Mayo Clinic in the News Weekly Highlights

Posted on August 16th, 2013 by Karl W Oestreich

 

 

August 16, 2013

Mayo Clinic in the News is a weekly highlights summary of major media coverage. If you would like to be added to the weekly distribution list, send a note to Emily Blahnik with this subject line: SUBSCRIBE to Mayo Clinic in the News.

Thank you.

Karl Oestreich, manager enterprise media relations

ABC News
Grandma Gives Birth to Twin Granddaughters
by Liz Neporent

Talk about a labor of love. Susie Kozisek, an Iowa mother of four, ages 20 to 30, gave birth to her own twin granddaughters, Hallee and Hadlee.  Kozisek, 53, acted as a gestational carrier for her daughter, Ashley Larkin, because Larkin has pulmonary hypertension and cannot get pregnant. Before giving birth to the twins in July, she was also the gestational carrier for Larkin's older daughter, Harper, born in June 2011…Dr. Jani Jensen, the Mayo Clinic fertility doctor who performed the in vitro fertilizations for the family, said the circumstances surrounding the twins' birth were extremely uncommon. "It's usual for a mother to act as a gestational carrier for her own child and she was at the older end of the spectrum for pregnancy," Jensen said.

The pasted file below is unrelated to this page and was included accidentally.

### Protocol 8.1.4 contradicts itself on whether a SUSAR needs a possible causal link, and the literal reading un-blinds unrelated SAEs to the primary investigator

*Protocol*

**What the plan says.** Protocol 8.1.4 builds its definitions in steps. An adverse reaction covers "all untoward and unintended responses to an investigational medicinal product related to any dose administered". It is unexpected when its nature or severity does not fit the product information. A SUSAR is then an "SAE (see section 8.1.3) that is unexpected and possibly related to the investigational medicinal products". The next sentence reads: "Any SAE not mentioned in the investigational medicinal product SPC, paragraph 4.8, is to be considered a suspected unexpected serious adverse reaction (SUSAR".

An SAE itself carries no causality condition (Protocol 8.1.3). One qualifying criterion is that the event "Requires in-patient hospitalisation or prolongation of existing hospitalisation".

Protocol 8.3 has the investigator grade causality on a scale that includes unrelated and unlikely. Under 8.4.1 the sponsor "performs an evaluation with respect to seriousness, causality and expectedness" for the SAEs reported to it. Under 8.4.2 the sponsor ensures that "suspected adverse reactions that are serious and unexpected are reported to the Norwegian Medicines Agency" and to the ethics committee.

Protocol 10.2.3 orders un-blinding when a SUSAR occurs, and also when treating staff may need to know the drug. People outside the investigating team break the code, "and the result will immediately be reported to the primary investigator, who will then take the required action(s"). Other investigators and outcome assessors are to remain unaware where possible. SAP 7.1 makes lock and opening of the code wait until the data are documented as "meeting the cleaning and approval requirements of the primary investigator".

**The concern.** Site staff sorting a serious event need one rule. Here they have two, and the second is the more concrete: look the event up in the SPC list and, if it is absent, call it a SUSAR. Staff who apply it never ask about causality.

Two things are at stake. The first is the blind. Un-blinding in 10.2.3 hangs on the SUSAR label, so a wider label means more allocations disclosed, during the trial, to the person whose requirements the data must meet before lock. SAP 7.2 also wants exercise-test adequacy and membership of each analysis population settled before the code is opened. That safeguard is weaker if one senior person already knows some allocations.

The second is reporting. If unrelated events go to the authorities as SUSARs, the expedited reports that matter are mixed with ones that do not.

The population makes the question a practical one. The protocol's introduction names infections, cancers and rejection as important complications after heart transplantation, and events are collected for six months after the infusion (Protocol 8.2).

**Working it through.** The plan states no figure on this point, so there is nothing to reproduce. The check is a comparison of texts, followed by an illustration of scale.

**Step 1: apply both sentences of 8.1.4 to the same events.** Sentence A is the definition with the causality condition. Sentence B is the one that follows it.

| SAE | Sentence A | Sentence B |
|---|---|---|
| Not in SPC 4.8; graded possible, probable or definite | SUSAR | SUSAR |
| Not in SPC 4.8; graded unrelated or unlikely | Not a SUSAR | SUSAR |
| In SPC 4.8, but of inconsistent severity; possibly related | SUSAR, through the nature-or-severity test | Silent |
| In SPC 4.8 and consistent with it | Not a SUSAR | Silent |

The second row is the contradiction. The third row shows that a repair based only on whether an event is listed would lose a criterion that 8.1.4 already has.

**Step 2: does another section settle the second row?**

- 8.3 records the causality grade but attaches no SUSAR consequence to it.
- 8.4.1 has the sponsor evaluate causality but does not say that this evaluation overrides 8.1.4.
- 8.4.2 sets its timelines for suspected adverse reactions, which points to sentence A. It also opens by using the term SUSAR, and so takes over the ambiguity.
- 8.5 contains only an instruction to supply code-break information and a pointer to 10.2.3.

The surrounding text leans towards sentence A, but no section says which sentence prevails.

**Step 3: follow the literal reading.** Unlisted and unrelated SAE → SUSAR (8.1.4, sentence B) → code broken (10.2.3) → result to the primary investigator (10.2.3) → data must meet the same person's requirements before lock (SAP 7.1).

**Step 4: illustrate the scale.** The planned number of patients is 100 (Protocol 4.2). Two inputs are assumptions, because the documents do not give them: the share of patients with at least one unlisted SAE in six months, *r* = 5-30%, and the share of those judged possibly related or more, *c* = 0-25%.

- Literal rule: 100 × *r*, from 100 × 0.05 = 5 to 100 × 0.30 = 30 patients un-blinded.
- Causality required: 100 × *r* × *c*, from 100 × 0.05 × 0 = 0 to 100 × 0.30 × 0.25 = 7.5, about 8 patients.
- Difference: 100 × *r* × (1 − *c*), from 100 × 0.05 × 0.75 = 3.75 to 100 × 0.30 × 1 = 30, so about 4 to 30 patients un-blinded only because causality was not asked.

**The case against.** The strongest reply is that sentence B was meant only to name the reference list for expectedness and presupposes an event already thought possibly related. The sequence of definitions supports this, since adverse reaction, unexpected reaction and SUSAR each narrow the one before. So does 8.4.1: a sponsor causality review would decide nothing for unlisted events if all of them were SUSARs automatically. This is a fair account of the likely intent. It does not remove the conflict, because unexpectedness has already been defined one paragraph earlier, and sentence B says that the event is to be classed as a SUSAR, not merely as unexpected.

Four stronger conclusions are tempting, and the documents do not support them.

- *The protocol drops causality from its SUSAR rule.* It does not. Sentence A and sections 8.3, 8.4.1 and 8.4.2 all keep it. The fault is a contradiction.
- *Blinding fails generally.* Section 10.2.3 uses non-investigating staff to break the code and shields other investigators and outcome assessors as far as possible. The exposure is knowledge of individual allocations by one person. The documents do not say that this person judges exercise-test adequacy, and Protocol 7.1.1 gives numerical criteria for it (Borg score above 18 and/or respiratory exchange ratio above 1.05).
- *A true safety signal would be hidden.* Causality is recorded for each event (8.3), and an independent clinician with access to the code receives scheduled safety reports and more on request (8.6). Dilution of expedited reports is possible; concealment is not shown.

Reach: ABCNews.com is the official website for ABC News.

Context: Jani Jensen, M.D. is a Mayo Clinic reproductive endocrinologist.  Mayo Clinic's Division of Reproductive Endocrinology and Infertility manages complex problems related to infertility, fertility preservation, recurrent pregnancy loss, amenorrhea, endometriosis, polycystic ovarian disease, premature ovarian failure, congenital uterine anomalies and risk of genetic disorders in offspring. These specialists offer an integrated approach to diagnosis and treatment, which may include evaluation by doctors in other specialties and extensive diagnostic testing and counseling. A collaborative approach includes the woman and her partner as part of the health care team.

Additional Coverage: NY Daily News, Sioux City Journal, Guardian Express, Headlines & Global News, KGTV Calif., UPI, Good Morning America Yahoo!, Examiner, mom.me, BabyCenter, OneHallyu, Daily Mail UK, ABC News Radio, Globe Gazette, Post-Bulletin

Public Affairs Contact: Kelley Luckstein

Bloomberg
Heart Murmur Leading to Leaky Valves May Need Immediate Surgery
by Michelle Cortez